The Same Moon Above Us. A Tunisian Tale



Listen here to Kaïs Dhifi’s music theme while sliding through the show. It was streamed on 4 July 2021 for Sublime on Rinse France.





Where to land, in Tunisia? We’re usually standing on a rigid Western imaginary, which is being disorientated. It wobbles and we are learning to sway between narratives. This is how this online photography and image exhibition, and the eponymous book, The Same Moon Above Us. A Tunisian Tale, have been designed, opposing a constellation of eight artists: Jawher Ouni, Sana Badri, Salem Jabou, Oumayma B. Tanfous, Kaïs Dhifi, Safouane Ben Slama, Souheila Ghorbel, Nyzar Trabxlsi. We are playing with outlines, definitions and thresholds: The Same Moon Above Us features mainly photography, but not only; it showcases Tunisian artists, but if we’re talking birthplace, base, passport nationality, first language, once again - it does not fit a strict definition.





Yet, all of them work with, or around photography, which ability to represent and circulate makes it a major medium for documenting and bringing people closer. For the same reasons, image (illustration, and in particular photography) was a tool of the imperial narrative and its convoy of exotic clichés – developed up through today under the touristic apparatus. Under French protectorate, postcards and stamps, as travelling images, displayed and spreaded the colonial narrative. But images can also be the tool of its unsealing. 





Circulating and bringing closer, two phenomenons which have been weakened by a year-and-a-half-long pandemic. Yet, they loosely connect the eight artists, who live across Tunisia, France, Switzerland, UK and North America and draw the moving map of a country understood here as in excess of its borders. Borders are for real though and, depending on which side you live on, you don’t cross the Mediterranean crack the same way.

Nyzar Trabxlsi
Nyzar Trabxlsi




If we are not seeking another unique foundation, that’s because none of these stories is meant to introduce or put an end to the others. That’s because our swaying invites us to follow the lanes dug in-between the images. Some pictures ask for reserve and discretion, while others throw us in the middle of things.





Lanes are also mapped out by escape lines, be they the ropes of Bedouin installations, power transmission lines, or wire fences. 




They break through the series of walls erected throughout the artists’ work, perhaps the walls which the idle harraga (the border ‘burners’) have spent their youth leaning against. 




They crack walls as too is cracking the sand, a cracked egg promising us a future: a desert rose forming.


Safouane Ben Slama





Lanes are mapped out by the refracted chain of gazes – broken fluxes as in a pool game. To put it in Barthes terms, us-‘spectator’ look at the artist-‘operator’ look at its subject-‘spectrum’. The subjects, whose headscarves and shoulders shield their eyes and histories from our intrusion, push the horizon off-camera, elsewhere. Their gaze flings beyond the desert/sky or the sea/sky joint. It might be following a thought that’s sent to those who are gone, adding a third imaginary ray.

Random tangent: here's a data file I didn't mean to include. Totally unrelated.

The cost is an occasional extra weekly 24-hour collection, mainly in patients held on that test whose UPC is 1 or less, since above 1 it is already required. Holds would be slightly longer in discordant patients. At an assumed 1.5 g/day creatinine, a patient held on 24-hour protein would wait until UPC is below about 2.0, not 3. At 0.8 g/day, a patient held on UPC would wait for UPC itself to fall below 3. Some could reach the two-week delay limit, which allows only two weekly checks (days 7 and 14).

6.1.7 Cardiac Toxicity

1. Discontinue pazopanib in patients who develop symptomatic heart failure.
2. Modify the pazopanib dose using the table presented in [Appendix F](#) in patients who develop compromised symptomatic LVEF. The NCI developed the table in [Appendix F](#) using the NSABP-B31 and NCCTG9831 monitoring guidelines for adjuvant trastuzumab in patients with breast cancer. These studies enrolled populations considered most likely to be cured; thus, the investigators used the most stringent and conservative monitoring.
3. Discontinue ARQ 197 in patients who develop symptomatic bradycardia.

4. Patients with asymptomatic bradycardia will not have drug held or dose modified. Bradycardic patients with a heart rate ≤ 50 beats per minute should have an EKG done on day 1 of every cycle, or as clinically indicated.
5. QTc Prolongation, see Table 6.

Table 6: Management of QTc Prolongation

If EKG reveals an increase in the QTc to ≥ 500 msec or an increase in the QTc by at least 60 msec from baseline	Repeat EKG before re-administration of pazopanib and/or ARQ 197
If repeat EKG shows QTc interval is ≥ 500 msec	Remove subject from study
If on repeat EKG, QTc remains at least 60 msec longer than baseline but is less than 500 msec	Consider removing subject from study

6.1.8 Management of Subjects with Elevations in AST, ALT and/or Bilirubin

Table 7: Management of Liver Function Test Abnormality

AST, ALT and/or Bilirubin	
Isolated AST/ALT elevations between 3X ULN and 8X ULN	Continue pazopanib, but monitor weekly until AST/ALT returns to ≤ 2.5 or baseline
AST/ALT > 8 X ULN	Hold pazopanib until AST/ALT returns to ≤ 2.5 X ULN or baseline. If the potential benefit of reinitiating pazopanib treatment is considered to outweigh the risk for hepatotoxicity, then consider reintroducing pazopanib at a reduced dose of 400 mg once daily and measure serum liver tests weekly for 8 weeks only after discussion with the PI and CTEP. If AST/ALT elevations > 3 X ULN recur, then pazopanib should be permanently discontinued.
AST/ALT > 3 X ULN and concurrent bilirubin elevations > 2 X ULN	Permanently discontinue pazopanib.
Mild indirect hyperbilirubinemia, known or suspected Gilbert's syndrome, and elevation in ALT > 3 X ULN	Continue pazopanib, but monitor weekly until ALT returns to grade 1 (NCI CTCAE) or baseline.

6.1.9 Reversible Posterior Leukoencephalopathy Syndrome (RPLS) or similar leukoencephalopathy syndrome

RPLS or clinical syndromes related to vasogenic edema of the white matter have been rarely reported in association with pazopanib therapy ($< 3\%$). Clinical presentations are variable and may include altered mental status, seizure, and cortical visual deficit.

Lanes are mapped out by the inexact juxtaposition of a mountain backdrop with the picture frame, and by the grid pattern of its own folds. Here, we’re told that the backdrop isn’t another back end, but that new proposed plans are set, perhaps ad infinitum, as for two facing mirrors: if the characters are already elsewhere, in London, they suggest new horizons, the elsewhere of an elsewhere - Tunisia, maybe - and they seem to return us the question: what’s our backdrop.






Lanes are mapped out as whirls, by the dancing of human profiles and desert sandstorms, and by the torn paper of a collage, leading from a pole to another and back: here and there, inside and outside, past and future, zenith and nadir, horizontal and vertical, Orient and Occident, movement and stuckness, crack and fold, sun and moon. When the rope is stretched, when extremes push each other back, when the spinning is quick, balance is assured. This is why this exploration has encompassed illustration, to go beyond photography. 






Here is a different imaginary, for share. To share is to separate, to dig and accept the gap, hence our proposition of eight singular visions. Yet, to share is to have in common; even if there’s no foundation anymore, and even if the cracks (borders and seas, margins and other in-between layout gaps) threaten to engulf us, at least do we still have the same moon above us.





Exhibition Artists: Sana Badri, Safouane Ben Slama, Oumayma B. Tanfous, Kaïs Dhifi, Souheila Ghorbel, Salem Jabou, Jawher Ouni, Nyzar Trabxlsi

Exhibition Curator: Estelle Marois



The exhibition is supported by the Art Council England and HUB Collective.